Three announces mobile ad-blocking trial
Mobile service provider Three has confirmed it will block advertising on its network for a day-long trial in June.
In February, the company said it wanted to give its customers "control, choice and greater transparency" over the adverts they received.
But the Internet Advertising Bureau (IAB) said Three's approach was too "broad" and would harm businesses.
The opt-in trial will take place on a day between 13 and 20 June.
Three said it was exploring ad-blocking on its network because:
- advertisements count towards customers' mobile data charges, rather than advertisers shouldering the cost
- some advertisers "extract and exploit" customer information
- customers do not always receive relevant adverts and have their browsing experience "degraded by excessive, intrusive, unwanted or irrelevant adverts"
In February, it announced a partnership with ad-blocking start-up Shine, in which Li Ka-shing, the owner of Three's parent company CK Hutchison, is an investor.
The mobile network said the technology would block 95% of pop-ups and adverts on websites, but the pre-roll video adverts, sponsored articles and in-feed promotions on social networks such as Twitter and Facebook would not be blocked.
'Disagree with Three'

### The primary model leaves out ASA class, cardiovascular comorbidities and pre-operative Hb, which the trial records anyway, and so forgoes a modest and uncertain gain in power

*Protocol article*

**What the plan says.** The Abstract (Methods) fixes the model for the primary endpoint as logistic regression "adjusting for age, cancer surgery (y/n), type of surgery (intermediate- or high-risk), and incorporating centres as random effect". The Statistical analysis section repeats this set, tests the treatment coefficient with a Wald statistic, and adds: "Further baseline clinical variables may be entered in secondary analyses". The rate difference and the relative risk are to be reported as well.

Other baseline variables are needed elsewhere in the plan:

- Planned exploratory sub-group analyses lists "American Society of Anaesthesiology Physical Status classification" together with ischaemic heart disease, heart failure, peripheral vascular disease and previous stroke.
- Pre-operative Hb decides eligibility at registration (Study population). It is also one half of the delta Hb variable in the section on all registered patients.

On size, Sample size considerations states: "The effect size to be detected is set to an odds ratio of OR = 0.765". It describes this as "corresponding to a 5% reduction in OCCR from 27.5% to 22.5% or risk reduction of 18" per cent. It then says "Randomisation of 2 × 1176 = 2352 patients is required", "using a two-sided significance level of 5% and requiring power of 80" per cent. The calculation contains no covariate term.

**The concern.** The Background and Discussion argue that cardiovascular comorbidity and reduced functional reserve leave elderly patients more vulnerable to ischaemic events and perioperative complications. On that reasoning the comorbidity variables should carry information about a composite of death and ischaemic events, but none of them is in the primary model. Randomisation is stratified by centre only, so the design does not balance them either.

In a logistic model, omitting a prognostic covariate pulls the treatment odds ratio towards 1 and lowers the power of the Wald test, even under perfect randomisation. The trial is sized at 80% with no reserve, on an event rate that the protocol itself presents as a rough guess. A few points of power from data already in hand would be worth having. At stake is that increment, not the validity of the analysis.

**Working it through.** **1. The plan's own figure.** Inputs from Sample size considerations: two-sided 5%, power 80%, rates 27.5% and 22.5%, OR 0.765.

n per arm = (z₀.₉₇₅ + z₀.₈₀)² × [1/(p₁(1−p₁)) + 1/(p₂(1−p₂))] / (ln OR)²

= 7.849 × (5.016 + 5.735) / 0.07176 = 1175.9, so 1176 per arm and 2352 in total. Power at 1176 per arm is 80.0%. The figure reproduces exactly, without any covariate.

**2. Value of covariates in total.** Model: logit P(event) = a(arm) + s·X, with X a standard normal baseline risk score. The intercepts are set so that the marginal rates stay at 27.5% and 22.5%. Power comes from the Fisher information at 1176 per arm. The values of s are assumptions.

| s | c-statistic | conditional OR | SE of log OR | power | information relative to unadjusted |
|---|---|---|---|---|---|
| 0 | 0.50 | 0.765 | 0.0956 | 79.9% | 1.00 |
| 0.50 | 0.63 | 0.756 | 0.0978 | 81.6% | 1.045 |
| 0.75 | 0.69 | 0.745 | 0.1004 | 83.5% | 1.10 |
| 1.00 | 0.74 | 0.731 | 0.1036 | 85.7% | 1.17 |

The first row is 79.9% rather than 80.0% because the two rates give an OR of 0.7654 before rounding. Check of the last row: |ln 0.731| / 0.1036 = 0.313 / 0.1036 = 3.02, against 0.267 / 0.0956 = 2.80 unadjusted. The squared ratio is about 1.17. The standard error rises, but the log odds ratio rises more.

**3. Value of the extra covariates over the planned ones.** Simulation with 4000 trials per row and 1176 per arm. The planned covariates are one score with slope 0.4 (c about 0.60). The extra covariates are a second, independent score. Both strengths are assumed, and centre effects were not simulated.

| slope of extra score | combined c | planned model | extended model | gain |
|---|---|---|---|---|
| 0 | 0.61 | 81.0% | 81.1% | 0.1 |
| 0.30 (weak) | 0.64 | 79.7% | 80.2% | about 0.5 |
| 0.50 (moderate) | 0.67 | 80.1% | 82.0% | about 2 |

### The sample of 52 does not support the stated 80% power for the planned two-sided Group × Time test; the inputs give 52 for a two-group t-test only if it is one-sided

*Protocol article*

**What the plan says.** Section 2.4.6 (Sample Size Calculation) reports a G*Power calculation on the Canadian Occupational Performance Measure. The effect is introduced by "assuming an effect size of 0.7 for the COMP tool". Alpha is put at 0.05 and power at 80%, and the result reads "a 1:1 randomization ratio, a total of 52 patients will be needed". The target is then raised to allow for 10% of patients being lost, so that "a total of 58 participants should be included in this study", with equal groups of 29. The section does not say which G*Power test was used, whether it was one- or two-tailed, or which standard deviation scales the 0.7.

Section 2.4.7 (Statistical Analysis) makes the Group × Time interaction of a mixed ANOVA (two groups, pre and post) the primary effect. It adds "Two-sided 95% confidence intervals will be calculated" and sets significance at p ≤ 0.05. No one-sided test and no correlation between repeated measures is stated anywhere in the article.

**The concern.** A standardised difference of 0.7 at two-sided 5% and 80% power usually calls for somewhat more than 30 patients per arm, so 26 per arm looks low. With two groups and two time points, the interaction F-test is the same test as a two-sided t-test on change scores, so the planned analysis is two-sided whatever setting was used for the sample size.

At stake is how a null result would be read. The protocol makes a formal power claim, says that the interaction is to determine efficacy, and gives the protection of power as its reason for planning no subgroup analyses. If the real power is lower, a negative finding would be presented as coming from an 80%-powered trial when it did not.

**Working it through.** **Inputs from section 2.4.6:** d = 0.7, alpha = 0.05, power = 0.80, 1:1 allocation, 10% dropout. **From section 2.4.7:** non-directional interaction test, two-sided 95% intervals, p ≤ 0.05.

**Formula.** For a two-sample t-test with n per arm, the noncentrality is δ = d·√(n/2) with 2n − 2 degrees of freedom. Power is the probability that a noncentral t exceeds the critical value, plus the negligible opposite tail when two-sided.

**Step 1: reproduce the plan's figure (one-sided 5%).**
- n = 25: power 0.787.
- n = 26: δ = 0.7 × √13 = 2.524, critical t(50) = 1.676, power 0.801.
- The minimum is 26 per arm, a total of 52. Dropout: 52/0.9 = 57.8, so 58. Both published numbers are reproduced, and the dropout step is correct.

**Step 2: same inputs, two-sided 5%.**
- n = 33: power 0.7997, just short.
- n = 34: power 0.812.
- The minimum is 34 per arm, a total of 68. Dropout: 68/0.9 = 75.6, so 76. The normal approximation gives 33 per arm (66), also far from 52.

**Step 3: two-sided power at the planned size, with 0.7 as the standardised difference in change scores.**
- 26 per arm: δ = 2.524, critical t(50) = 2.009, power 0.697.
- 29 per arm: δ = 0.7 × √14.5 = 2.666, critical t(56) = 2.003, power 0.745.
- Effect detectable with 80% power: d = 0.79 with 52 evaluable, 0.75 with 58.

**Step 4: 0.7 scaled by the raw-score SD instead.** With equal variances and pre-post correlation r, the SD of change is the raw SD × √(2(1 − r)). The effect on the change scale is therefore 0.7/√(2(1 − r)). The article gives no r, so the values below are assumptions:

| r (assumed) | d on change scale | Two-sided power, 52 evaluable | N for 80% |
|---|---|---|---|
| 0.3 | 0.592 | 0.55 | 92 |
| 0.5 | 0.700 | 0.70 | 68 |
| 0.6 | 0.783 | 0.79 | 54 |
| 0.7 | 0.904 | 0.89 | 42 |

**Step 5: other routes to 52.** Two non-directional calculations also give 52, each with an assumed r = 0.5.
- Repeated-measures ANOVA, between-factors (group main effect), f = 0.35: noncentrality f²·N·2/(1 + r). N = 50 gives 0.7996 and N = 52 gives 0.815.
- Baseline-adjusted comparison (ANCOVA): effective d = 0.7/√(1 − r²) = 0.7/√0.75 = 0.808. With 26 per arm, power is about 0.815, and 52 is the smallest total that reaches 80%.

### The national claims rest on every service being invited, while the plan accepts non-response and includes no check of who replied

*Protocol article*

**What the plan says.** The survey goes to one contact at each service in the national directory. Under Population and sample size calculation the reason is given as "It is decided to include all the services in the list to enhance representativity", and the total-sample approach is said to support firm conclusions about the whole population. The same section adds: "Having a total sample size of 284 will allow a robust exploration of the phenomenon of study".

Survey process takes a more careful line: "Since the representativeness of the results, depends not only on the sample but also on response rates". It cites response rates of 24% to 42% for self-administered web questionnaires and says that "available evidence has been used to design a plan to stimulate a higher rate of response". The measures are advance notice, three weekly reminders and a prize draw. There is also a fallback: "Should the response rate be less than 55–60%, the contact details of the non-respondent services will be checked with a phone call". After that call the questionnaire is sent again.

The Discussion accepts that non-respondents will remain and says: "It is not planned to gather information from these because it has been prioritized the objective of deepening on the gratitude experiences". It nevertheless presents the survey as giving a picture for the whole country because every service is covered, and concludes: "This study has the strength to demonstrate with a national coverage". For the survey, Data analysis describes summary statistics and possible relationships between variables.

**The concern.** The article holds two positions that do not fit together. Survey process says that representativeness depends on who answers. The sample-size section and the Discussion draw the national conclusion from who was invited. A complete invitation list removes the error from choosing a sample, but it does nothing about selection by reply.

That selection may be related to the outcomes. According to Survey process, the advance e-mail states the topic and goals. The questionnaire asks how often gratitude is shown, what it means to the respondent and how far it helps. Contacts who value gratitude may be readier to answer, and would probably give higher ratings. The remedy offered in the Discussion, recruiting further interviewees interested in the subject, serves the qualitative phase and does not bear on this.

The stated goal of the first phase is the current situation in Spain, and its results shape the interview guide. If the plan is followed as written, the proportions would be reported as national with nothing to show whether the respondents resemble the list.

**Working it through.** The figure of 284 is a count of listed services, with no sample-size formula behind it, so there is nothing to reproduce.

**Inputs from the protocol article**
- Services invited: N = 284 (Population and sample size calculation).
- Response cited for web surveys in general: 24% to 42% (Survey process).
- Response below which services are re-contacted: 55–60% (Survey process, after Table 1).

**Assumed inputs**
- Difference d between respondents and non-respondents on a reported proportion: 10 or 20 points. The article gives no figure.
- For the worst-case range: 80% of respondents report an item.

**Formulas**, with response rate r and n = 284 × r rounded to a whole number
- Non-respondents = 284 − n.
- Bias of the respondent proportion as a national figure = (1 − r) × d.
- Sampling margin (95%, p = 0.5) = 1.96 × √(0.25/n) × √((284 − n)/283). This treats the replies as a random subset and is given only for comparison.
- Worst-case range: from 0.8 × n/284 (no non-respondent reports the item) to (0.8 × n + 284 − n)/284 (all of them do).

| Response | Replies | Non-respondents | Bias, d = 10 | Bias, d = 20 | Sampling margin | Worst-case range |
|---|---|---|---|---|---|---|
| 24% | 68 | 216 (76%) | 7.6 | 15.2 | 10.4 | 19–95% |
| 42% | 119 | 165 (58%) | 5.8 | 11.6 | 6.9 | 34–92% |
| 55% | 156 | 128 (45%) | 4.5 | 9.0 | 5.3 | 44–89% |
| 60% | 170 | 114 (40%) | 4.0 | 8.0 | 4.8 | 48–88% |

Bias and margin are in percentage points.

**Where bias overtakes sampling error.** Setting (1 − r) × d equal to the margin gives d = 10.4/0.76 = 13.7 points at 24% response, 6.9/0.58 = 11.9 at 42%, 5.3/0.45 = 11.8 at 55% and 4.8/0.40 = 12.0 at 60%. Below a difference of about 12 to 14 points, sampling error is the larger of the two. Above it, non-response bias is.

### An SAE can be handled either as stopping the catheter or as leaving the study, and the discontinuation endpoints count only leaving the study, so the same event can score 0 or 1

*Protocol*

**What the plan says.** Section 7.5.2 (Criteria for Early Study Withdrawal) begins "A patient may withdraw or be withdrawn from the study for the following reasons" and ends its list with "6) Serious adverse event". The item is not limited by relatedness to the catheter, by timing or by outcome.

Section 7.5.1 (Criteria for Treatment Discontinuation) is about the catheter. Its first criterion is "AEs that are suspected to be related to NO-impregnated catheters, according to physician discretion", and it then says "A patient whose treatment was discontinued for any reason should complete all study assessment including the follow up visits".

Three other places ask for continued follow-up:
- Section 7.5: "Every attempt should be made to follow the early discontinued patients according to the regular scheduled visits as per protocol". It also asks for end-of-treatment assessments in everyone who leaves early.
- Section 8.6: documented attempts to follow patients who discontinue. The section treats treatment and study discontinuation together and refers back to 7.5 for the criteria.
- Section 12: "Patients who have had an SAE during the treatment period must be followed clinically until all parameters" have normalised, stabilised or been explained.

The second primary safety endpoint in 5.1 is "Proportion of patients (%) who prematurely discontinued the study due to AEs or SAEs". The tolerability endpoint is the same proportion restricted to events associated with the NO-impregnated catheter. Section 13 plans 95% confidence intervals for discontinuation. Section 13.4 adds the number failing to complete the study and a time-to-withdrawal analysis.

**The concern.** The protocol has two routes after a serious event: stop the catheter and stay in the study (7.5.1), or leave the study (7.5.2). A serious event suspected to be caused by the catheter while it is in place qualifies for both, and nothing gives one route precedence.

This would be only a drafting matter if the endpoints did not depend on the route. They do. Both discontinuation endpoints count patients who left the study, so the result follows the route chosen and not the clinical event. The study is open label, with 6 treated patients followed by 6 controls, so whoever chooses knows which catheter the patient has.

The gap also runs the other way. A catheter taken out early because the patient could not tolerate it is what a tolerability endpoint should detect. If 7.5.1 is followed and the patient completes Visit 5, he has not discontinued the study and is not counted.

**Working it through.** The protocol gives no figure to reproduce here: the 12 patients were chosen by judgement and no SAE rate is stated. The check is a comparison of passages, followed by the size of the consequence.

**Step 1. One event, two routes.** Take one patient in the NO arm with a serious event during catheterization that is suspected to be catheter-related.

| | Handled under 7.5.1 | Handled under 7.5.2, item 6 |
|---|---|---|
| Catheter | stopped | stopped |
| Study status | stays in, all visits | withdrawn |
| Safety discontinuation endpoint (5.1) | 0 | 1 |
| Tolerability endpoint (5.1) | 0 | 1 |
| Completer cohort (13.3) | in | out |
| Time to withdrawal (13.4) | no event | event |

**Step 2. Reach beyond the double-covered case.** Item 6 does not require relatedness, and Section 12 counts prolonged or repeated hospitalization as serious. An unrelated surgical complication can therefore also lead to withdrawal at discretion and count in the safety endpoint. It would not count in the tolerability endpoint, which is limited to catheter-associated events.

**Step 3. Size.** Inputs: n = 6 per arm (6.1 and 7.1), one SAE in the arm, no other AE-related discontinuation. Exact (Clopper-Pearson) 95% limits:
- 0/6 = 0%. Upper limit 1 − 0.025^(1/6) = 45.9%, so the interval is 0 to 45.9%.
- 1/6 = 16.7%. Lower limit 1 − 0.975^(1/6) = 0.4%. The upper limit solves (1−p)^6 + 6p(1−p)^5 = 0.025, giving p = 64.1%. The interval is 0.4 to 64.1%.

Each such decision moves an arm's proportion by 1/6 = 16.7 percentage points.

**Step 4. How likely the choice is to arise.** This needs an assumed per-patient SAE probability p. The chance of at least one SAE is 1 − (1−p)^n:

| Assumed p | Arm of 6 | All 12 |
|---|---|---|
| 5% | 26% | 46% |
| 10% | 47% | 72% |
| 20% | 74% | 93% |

Steve Chester from the IAB said encouraging advertisers to produce a "lighter, less invasive ad experience" was preferable to ad-blocking.
"We're all committed to solving the ad-blocking issue but disagree with Three's approach that network-level ad-blocking is the way to go," he said.
"It's a broad-brush approach that the largest media owners can probably survive but not the smaller ones.
"In the long-term consumers will also lose out, as they'll most likely have to pay for services that are currently free because they're supported by advertising."
Many people already choose to block adverts online by downloading browser plug-ins or mobile apps that can strip promotional content off websites.
Ad-blocking at a network level could reduce mobile data use by customers, but could also let a mobile service provider decide who can advertise to its customers, or charge fees to "white list" advertisers.
Three told the BBC it was in the early stages of testing the technology and did not know whether it would charge customers for an ad-blocking service, but said it would not "white list" advertisers, were it to launch one.
The company said it would contact 500,000 of its customers to invite them to take part in the trial.